2017 BTCC Oulton Park

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New Metal | Volkswagen Up GTI Concept

We seem to have been teased for years about a possible hot version of VW’s city car. Finally, we’re almost there, with the announcement of this production-ready concept.

2017 Volkswagen Up GTI Concept

The ‘concept’ tag needs to be taken pretty lightly. From the details released, and the photos supplied by Volkswagen, this thing looks as close to being fit for human consumption as possible. Come 2018 you’ll be able to take home an Up GTI from your local VW dealership, and we’ll be very surprised if it looks different to this. We’re still mildly disappointed that Volkswagen didn’t take our suggestion of naming it the ‘Power Up’ though.

2017 Volkswagen Up GTI Concept

Power comes from a tuned version of the 1.0-litre three-cylinder turbocharged engine used in the normal Up. However, it’s been boosted to deliver 113hp and 148lb-ft of torque. Granted in 2017 that doesn’t sound like a great deal for a hot hatch, when the latest Mk7.5 Golf GTI packs almost 227hp, and the Golf R is endowed with over 305hp. So why would we be getting excited about a city car with so little power, even if it does have a six-speed manual gearbox?

2017 Volkswagen Up GTI Concept

Volkswagen is keen to play up the similarities between the Up GTI and the original Mk1 Golf GTI. That 1976 car used a 1.6-litre engine, producing 110hp, and was able to do 0-62mph in 9.0 seconds, plus a top speed of 113mph. By contrast, the Up GTI is even quicker, doing 0-62mph in 8.8 seconds, and topping out at a claimed 122mph. On paper at least, it therefore beats the most thumbed page in the Volkswagen GTI history book. A low weight of 997kg for the Up GTI compares favourably to a Golf from 40 years ago, which tipped the scales at just 810kg. (more…)

BTCC 2017 | Thruxton – What did we learn?

The British Touring Car Championship returns this weekend, with the action taking place at Oulton Park. Our BTCC Correspondent recaps what happened last time out at Thruxton.

BTCC 2017 Thruxton

Thruxton may be home to the fastest corner on the BTCC calendar, but the latest rounds won’t be remembered for being a classic. Other than the incidents of a farcical second race, it was, in truth, a fairly processional affair. However, what else did we learn?

First of all, for how many years have we complained about the tyres at Thruxton and, in particular, punctures? This year, there were no major incidents, which ironically meant it perhaps wasn’t as entertaining as we’ve become accustomed to. Whether the tyres will ever be good enough to allow a soft option tyre here remains to be seen, but great credit must go to Dunlop for this season’s tread. A slight change in the compound make-up and width seems to have made all the difference, which is great if the drivers can now concentrate on driving without the worry of punctures.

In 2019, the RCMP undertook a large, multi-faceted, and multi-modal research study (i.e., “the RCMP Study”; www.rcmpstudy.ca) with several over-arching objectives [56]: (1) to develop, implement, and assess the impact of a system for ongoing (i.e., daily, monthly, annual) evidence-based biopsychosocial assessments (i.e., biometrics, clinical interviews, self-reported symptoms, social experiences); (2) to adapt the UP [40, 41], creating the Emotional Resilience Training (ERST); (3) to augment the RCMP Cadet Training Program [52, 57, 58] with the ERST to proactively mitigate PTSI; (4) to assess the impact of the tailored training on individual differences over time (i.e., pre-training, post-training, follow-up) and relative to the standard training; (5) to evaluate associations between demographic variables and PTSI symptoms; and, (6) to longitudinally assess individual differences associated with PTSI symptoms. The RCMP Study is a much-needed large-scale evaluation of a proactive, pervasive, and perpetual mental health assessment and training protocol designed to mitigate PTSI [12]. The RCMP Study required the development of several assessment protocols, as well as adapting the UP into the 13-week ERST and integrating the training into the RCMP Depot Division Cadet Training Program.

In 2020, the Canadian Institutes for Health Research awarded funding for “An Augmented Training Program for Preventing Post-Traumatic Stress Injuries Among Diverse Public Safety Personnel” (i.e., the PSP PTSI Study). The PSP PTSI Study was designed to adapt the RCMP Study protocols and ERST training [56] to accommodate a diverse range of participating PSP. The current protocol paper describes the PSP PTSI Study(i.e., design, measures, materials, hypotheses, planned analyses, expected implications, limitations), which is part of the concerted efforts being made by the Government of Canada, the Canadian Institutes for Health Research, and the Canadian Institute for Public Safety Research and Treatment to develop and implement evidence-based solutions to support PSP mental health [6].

Another thing we have become used to seeing at Thruxton is front wheel drive cars at the front, especially the Hondas. Saturday’s qualifying and the opening race seemed to continue the form guide as the evergreen duo of Matt Neal and Gordon Shedden in the manufacturer Hondas and Eurotech’s Jack Goff held the top 3 positions. An astonishing point to note is that it was Neal’s first pole in nearly five years. However, from the second race onwards, it was the BMW show – helped by the sunny conditions, which in turn helped their tyres.

BTCC 2017 Thruxton

Wins for Rob Collard and Colin Turkington handed BMW their 100th outright BTCC win. It’s a great achievement by one of the stalwart teams of the series.  Following the BMWs’ performance at Thruxton, supposedly one of their weaker circuits, they must be seriously confident for the rest of the season. Turkington is now less than 20 points behind leader Tom Ingram and must be feeling confident that title number 3 could be on its way if his and BMW’s form continues. (more…)

Friday Video | Jeep Grand Cherokee SRT drag race

We’re not shy about being fans of Hemi power here at EngageSportMode, even when placed in something slightly inappropriate like an SUV. This video might demonstrate why.

2017 Jeep Grand Cherokee SRT

Hurrah, we can use our preferred ‘nobody needs one, but we still love’ line again! The Jeep Grand Cherokee SRT is totally unnecessary, but we still love the fact it exists. We love the new Hellcat-powered Trackhawk version even more, but that’s not the one making waves here today.

No, this is just the ‘regular’ Hemi-powered SRT Grand Cherokee with a 468hp 6.4-litre V8, taking on a classic hot rod. Naturally this hot rod is based on a Ford Model A body, but this too features a Hemi engine up front. We can’t really say ‘under the hood’ given that this one has pretty much gone sans bonnet.

2017 Jeep Grand Cherokee SRT UK

It’s also a little bit of an unfair matchup, given that the Hemi in the hot rod is 1956 DeSoto FireDome unit – the original Chrysler hemispherical engine. With 304hp it’s a little bit down on the new 6.3-litre motor in the Grand Cherokee, even if it does have substantially less weight to haul. So who won? Well, we won’t spoil the surprise for you:

So yes, we’d still quite happily have an SRT Grand Cherokee please, Jeep.

News | Porsche produces one-millionth 911

It might have taken over 53 years of production, but Porsche has finally built the one-millionth version of the 911. It’s green, and a little bit hipster.

2017 One-millionth Porsche 911

Painted ‘Irish Green’ in fact, and apparently inspired by a colour used on a 911 owned by the founder of the company – Ferry Porsche. Put together by the Porsche Exclusive team inside the Zuffenhausen factory, the one-millionth 911 is meant to celebrate the history included in the previous 999,999 examples built before it. But you can’t buy it, and it’s heading to spend a life within Porsche’s own museum.